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News / Northwest

Tacoma teacher claims she wasn’t offered this job because of her age, race and sex

By Shea Johnson, The News Tribune
Published: May 22, 2023, 7:36am

TACOMA — A veteran Tacoma Public Schools teacher claims she was discriminated against because of her age, race and sex when she was passed over for a non-advertised job that went to a less-experienced colleague.

Betty Williams, who is Black and over the age of 70, sued the school district on Tuesday in Pierce County Superior Court, alleging that she also faced retaliation after reporting the purported discrimination to district officials. TPS’s human resources director and the principal of Truman Middle School, where Williams worked, were also named as defendants.

“We remain committed to fostering a culture of diversity and inclusivity while implementing hiring practices that attract, retain, and support all staff,” district spokesperson Tanisha Jumper said in a statement Friday. “We take staff displacement decisions seriously and follow the fair and equitable displacement process spelled out in our collective bargaining agreements when we are required to make those decisions.”

Williams, who now works at Tacoma Online — the district’s virtual school — has primarily taught middle school social studies during her more than 25 years at TPS. Prior to the 2020-21 school year, she accepted an offer to teach at Tacoma Online, unaware that she’d lose her seniority at Truman, according to the 12-page complaint.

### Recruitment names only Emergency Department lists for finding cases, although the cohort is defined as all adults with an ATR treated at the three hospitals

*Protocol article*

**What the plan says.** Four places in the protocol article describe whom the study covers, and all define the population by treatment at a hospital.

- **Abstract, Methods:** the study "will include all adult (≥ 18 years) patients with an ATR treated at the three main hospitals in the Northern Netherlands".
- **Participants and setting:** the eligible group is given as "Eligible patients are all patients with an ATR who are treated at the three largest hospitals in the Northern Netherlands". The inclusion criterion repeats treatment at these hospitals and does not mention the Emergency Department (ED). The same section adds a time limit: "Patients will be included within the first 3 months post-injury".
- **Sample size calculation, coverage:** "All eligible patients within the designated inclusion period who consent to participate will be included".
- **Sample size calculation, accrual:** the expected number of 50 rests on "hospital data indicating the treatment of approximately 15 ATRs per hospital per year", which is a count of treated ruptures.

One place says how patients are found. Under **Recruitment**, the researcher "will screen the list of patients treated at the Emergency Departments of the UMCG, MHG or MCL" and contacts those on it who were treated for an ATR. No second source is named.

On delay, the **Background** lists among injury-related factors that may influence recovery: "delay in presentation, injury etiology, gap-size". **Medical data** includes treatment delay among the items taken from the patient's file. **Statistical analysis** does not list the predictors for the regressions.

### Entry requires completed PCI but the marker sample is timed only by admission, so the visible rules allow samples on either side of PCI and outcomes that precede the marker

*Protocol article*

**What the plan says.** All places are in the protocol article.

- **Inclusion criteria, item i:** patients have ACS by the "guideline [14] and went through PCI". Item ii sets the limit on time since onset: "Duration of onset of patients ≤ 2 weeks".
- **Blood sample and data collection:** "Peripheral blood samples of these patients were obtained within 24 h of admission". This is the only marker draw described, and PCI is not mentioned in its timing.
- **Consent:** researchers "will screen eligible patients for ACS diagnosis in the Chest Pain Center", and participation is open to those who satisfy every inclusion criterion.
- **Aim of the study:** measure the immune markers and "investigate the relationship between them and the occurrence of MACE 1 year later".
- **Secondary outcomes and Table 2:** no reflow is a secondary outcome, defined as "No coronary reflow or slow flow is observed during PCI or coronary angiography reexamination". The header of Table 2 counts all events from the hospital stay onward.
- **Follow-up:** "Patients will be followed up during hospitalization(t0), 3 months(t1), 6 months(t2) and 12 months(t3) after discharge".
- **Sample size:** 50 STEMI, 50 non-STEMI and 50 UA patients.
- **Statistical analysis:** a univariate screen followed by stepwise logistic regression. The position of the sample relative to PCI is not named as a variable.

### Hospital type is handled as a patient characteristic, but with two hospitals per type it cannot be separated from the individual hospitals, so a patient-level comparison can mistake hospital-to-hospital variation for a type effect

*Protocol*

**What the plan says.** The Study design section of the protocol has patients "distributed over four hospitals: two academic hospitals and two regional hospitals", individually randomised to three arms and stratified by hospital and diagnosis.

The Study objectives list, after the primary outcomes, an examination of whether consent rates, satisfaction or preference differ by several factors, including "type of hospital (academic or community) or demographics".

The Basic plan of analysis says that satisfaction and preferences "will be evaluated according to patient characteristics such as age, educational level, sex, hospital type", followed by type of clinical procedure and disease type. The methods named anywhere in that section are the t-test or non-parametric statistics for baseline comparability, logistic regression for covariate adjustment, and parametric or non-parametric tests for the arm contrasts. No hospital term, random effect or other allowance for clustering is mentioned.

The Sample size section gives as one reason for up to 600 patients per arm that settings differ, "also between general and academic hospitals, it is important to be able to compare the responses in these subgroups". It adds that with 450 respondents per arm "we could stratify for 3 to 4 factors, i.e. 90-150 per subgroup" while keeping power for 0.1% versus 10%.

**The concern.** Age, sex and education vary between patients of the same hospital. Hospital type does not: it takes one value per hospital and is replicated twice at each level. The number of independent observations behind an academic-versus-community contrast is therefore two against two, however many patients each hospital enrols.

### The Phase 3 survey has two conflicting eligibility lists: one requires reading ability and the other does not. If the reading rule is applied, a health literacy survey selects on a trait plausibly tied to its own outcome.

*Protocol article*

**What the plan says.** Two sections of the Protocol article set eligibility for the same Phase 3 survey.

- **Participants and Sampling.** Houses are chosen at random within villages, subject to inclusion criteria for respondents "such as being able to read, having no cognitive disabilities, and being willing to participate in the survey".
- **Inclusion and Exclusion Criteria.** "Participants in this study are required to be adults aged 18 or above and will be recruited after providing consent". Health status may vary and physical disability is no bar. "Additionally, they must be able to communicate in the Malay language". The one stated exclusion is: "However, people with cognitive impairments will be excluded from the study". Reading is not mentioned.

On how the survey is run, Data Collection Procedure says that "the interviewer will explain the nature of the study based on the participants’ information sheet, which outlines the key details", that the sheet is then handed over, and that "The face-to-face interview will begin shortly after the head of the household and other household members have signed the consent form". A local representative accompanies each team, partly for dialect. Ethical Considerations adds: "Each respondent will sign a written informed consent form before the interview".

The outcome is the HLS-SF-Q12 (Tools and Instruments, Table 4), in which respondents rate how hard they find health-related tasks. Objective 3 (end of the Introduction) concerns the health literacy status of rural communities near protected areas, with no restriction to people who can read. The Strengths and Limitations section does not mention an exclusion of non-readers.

In May 2021, Williams was notified that she was being displaced at Truman and had been chosen for reassignment to a different middle school from a group of four other candidates, each of whom were white, the suit stated. At about the same time, she learned of an AP Human Geography position at Truman that was never posted.

That job went to someone who had also been considered for reassignment: a male colleague in his 40s with less teaching experience than Williams, according to the lawsuit.

Her colleague, who holds a master’s degree, previously attended a one-week training course to teach the class and reportedly possessed a particular credential for that subject, the suit said. Williams, who holds a doctorate in education, claimed that the training was never offered to her and that the credential credited to her colleague didn’t exist.

After Williams complained about the district’s purported discriminatory practices, she said she was no longer allowed to work overtime on after-school programs.

“The takeaway is the Tacoma school district, as an employer, has to follow the law just like all the other employers in the state,” Beverly Grant, an attorney representing Williams in this case, said in an interview. “As a public entity, they have even more of a responsibility.”

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